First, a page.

SUMMARY: UK radio interview, with Gene on the phone
RUNNING TIME: 34 minutes 19 seconds.
KEY: Q=Interviewer
..........A=Gene Pitney

(Transcribed from interview courtesy of Eileen Simms, England.)

Transcriber's note: Due to quality of interview and my stupidity, parts of this remain unintelligible. Words that are either unclear or I'm just not sure of are written below in purple text.

Q:this evening, and, uh, into the country for another major tour?
Welcome along to Radio WABC
A: Yes Jim, that’s right
Q: Where’ve you been this year?
A: Where have I been?
Q: Yeah.
A: Uhh, primarily I worked during the summer only on weekends. I’ve been in the studio…I’ve been living in my recording studio. I did, uh, Carnegie Hall which was a kick in…in February, and then a lot of dates, uh, all over the United States - all over different places. Um, some at Rhode Island - August was Rhode Island - New Hampshire, uh, Massachusetts, uhh, Akron, Ohio. Jus--just jumpin’ around, but primarily working on the new CD.
Q: Now you, um…It’s been a few now hasn’t it since you first went top ten over here in the UK
A: <cough>
Q: 24 Hours From Tulsa
A: You mean since then?
Q: <chuckle> Uh, no, no, no. Let’s go way, way back to then.
A: Oh, I was gonna say that’s been a few years yes!
Q: <chuckle> Has been quite a few years since your first, uh, top ten. How do you keep it so fresh on stage when you’re doing that one?
A: Well, there’s something about performing. I was just talking to this about someone the other day… There’s something about being able to get out there and…and immediately get into the middle of the song. It’s not…It’s not just singing it, and it’s not really performing it - I don’t know how to explain it to ya - but there’s something that i-it takes on a whole new life when you get out there and do it that way. And, of course, the song has to be good to do it - if it was a duff song you couldn’t do it.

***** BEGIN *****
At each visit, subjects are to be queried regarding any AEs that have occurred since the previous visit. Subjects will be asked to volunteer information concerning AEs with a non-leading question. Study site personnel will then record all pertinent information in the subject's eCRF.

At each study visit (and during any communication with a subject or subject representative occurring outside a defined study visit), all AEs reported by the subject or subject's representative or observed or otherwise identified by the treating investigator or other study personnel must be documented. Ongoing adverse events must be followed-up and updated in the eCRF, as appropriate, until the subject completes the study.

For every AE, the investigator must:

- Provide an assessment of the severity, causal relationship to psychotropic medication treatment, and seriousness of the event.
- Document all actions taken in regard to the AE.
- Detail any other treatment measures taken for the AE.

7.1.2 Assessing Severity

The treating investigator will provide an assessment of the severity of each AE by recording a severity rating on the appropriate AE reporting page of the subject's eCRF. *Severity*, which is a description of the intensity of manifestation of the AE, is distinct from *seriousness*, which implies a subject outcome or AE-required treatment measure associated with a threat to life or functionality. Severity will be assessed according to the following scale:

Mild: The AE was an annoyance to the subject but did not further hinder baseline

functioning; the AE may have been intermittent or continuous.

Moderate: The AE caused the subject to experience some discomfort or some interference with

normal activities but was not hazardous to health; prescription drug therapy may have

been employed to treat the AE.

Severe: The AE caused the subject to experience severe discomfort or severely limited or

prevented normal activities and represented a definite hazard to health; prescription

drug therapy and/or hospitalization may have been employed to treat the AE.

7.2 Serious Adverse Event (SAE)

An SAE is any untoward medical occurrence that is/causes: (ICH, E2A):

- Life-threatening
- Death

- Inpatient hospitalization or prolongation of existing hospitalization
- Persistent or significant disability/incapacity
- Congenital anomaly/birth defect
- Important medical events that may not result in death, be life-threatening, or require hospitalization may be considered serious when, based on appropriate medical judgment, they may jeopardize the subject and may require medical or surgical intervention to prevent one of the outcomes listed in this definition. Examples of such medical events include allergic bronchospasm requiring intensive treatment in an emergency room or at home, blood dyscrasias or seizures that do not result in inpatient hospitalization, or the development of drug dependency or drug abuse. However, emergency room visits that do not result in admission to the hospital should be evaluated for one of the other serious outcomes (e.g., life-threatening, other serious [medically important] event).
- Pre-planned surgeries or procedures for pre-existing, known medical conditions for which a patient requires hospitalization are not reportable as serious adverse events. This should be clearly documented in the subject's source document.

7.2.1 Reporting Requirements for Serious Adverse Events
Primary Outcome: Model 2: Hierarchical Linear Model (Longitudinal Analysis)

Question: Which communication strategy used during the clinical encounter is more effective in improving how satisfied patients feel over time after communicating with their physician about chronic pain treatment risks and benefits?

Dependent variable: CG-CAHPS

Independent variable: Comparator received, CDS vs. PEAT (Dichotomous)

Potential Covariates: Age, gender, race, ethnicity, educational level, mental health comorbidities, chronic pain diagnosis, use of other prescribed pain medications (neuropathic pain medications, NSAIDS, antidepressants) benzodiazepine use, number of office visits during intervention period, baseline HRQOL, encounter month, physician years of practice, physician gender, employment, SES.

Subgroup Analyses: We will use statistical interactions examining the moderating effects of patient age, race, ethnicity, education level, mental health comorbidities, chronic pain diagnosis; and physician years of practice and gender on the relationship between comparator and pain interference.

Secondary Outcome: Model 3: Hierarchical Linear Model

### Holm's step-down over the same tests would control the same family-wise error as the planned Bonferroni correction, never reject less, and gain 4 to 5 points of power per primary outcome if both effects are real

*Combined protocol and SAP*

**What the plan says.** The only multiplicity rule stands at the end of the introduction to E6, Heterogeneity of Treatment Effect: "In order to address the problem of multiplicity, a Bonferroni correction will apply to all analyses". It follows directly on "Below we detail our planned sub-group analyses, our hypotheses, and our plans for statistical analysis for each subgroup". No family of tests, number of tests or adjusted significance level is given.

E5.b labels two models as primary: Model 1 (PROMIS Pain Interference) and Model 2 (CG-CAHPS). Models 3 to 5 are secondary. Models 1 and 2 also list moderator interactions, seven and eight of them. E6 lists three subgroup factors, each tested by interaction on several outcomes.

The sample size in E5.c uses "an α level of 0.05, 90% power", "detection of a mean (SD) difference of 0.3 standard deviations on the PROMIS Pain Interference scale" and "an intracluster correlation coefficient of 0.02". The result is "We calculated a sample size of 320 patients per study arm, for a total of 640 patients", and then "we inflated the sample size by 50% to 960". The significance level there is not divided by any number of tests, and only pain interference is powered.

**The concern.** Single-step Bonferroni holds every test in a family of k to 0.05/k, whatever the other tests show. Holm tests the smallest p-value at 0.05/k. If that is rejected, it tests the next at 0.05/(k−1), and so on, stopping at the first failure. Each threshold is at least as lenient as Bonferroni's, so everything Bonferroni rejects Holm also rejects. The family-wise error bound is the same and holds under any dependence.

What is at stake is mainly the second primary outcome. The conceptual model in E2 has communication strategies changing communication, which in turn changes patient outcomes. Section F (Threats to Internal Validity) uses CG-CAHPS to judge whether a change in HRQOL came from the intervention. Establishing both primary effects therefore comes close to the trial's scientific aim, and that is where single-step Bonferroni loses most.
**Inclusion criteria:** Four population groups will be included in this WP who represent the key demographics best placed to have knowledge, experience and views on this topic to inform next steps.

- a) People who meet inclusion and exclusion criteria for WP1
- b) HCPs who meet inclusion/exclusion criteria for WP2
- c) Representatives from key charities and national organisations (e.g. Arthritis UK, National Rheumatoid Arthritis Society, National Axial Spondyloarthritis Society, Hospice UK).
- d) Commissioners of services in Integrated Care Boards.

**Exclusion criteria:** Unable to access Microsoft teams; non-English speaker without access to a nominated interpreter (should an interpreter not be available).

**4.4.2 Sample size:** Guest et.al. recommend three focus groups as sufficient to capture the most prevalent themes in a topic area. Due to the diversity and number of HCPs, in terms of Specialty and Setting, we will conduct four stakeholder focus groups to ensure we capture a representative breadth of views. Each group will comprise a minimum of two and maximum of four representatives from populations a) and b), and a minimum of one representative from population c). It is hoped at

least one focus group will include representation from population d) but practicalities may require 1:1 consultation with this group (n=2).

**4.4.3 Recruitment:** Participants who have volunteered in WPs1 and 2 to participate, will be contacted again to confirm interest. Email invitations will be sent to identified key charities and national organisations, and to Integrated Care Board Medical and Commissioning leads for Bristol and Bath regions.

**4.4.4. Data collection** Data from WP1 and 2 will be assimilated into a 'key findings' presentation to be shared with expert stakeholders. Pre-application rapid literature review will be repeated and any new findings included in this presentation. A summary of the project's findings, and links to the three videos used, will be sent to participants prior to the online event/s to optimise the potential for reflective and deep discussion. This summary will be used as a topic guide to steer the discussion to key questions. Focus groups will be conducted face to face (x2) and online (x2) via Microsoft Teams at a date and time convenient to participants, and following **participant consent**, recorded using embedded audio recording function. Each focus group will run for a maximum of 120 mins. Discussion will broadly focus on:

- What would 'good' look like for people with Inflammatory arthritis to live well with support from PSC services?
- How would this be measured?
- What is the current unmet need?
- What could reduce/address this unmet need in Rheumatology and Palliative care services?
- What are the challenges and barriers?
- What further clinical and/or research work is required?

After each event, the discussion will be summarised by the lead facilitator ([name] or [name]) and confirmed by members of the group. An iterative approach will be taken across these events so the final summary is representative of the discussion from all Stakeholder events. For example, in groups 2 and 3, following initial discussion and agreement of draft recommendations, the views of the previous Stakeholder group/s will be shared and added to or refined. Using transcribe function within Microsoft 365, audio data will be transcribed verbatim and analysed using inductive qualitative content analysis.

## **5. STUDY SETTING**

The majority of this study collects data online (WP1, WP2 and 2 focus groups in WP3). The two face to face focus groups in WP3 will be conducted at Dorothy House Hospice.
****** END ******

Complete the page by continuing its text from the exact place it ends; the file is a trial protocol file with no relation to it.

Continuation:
Q: Is it that wonderful intro is like the bugle to a…an…uh, a charging war horse perhaps and once you hear that you’re off and into action? That glorious long opening intro?
A: Well, that’s, uh, shades of Burt Bacharach.
Q: <small chuckle>
A: Have you seen what they’ve done to it this week?
Q: I was just going to raise that question.
A: (strained, Jimmy-Saville-esque) Ohhh.
Q: Shall we take our hats off in shame?
A: Well, I don’t know. I mean it’s done very, very well. I haven’t seen the actual commercial…
Q: <laugh> Well, Gene, you won’t say that when you see it.
A: But I mean, Twenty-Four Toasters From Scunthorpe is really something else.
Q: Mind you, it’s there and it’s there and people are getting on saying ‘You wanna hear the real one’, you know, and bring it back…
Q: Gene Pitney our guest here this evening here on Radio WABC. You’ve just been in the studio, you have a new single out… Can you tell us a bit about that one?
A: No, no! There isn’t a single!
Q: No single?
A: No we haven’t got that far.
Q: We want to see singles.
A: No, I was praying that it would be done in time. I actually mixed the four that I brought witheme - I mixed them up until the day before I left from home…
Q: Yeah.
A: …And it…I thought that they would get done a little quicker than that but, uh, they just weren’t to my liking the mixes we had before that, so they didn’t get finished enough to be the new single. I’m hoping that it will be the single probably even by the time this tour’s over.
Q: Tease us just a l-- a little bit about the songs then if you will.
A: Well, the four that I’ve got here are very diversified. I’ve got one that’s, um…Mm, difficult to…to give you a-- a relationship between that and another song that I had cos there isn’t any - it’s a very unique song. My son--
Q: Who wrote it?
A: My son wrote the melody of it.